The homeowner may have had a squirrel issue in her house, but that didn’t stop her from feeding them! Here Dave and Jenny pose with a unicorn-shaped squirrel feeder.
The Porch: Before
The original porch was falling apart. The railing and steps were rotted, and the wood was unsealed and untreated. Sarah and her dog Kira weren’t using the space very much due to its poor condition.
The Porch: After
Taking into consideration that Sarah is a world traveler and lover of yoga, Jenny wanted to bring a bit of Zen to Sarah’s back porch. Before she could do that though, Dave had to treat, resurface and pressure wash the deck. Not only that, but he raised the ceiling for a more open feel.
The Kitchen: Before
Sarah didn’t like much about her original kitchen — specifically, the cabinets, the counters and most of all, the floor. The ceilings were so slow that a poorly placed ceiling fan would make contact with the back door every time it was opened.
The Kitchen: After
Once the kitchen was completely gutted and the ceiling was raised, Jenny was able to create a modern kitchen space for Sarah. White open shelving contrasts beautifully with hunter green cabinets and gold hardware. The ceramic tile flooring adds another bold element and the refurbished vintage drafting table acts as the perfect island.
The Neal House: Before
The 1910 Dutch Colonial was seriously lacking curb appeal. A pop of color and a new walkway were two of the Marrs' priorities.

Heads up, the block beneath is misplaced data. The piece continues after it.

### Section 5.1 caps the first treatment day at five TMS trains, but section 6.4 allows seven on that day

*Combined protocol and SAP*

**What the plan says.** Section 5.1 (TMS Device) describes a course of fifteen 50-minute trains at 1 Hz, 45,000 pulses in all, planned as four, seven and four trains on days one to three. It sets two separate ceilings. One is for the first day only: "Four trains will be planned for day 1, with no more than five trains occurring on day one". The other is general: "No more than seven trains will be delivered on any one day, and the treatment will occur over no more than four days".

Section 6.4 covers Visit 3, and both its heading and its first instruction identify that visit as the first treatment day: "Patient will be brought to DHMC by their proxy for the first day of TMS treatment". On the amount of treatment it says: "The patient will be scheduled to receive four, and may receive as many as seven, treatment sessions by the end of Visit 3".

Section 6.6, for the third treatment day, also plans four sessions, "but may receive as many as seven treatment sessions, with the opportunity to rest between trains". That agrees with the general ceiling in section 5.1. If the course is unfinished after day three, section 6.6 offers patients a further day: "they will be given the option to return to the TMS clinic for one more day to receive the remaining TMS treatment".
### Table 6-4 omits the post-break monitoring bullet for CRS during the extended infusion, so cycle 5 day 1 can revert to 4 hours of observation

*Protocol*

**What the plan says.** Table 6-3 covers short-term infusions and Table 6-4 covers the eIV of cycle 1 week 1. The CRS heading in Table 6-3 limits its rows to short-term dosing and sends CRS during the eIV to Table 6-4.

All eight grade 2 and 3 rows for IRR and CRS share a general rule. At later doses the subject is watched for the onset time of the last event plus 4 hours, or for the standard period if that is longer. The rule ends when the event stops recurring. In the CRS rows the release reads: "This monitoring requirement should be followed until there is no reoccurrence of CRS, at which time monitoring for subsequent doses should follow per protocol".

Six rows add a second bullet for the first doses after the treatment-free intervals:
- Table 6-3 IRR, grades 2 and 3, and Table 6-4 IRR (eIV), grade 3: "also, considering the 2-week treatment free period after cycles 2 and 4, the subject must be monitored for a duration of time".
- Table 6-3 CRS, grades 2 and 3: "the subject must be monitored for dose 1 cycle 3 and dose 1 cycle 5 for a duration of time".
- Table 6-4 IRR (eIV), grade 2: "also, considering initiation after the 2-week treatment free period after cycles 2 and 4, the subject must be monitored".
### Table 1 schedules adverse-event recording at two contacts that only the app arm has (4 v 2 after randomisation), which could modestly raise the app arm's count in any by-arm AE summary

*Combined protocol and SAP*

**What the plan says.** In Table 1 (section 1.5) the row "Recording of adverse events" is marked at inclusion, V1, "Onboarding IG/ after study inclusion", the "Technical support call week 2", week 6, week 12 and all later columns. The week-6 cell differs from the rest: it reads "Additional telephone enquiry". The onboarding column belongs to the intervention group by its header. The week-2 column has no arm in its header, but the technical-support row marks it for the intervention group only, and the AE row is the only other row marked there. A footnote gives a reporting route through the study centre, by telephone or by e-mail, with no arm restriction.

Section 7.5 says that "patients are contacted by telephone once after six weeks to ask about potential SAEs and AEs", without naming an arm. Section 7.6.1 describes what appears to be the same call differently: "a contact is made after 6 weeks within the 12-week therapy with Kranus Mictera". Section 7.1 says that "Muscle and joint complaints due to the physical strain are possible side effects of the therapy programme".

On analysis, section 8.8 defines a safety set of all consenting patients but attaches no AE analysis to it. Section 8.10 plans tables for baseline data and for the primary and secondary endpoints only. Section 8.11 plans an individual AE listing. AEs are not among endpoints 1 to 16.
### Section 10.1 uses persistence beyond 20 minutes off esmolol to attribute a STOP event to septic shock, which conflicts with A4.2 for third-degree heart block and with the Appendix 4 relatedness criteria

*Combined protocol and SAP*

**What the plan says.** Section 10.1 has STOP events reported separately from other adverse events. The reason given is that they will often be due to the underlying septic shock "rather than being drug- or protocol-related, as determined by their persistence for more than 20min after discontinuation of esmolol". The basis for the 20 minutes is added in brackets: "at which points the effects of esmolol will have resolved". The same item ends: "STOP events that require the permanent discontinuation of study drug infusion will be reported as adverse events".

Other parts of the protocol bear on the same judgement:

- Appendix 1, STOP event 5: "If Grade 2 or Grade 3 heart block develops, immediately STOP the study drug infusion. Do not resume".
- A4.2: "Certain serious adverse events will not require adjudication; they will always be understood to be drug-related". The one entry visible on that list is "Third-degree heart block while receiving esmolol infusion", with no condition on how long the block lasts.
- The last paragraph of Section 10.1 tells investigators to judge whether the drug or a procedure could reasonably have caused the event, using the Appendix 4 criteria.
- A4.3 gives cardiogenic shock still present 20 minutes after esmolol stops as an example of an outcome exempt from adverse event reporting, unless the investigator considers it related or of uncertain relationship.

The Neal House: After
A few aesthetic changes like raw cedar shake, antique brick, a pop of color and fresh landscaping created a whole new look for the Neals' newly renovated home. The custom portico built by Chase added even more curb appeal and dimension to the house.
The Kitchen: Before
The Neals' original kitchen was very closed off and a little too snug. It was so narrow that the fridge door and oven door couldn’t be open at the same time without colliding with each other.
The Kitchen: After
The new eat-in kitchen features slab cabinet doors for a sleek, modern look. The white uppers keep things bright, while the wood lowers coordinate with the floor and island. To tie it all together, Jenny chose a solid white quartz countertop.
In order to create a bigger kitchen, the homeowners had to say goodbye to a powder bathroom and kids’ play area. In this photo, Dave and Jenny take a break from demo for a little playfighting — they're in a playroom after all!
The Playroom: After
As a mom, Jenny felt guilty taking away the play area to create a larger kitchen. However, she found a small closet under unused stairs that she and Dave turned into a new play area. The best part? The kids can access their new playroom via a mini Dutch door right off the kitchen!
The Master Bedroom: Before
The homeowners had several issues with their master suite, including the carpeting and outdated fireplace. The room also lacked personality.
The Master Bedroom: After
The master suite received a fresh coat of paint and brand-new oak floors to tie the space in with the rest of the house. The homeowners really wanted a tropical wallpaper, so Jenny and a local artist created a custom accent wall with tropical greenery.
The Atrium: After
Previously, there wasn't an easy way to access this cute little space. To fix that, Dave replaced the windows with a new sliding door and removed a bunch of overgrown shrubbery. This made room for a brick patio complete with some outdoor seating and a custom pergola for shade.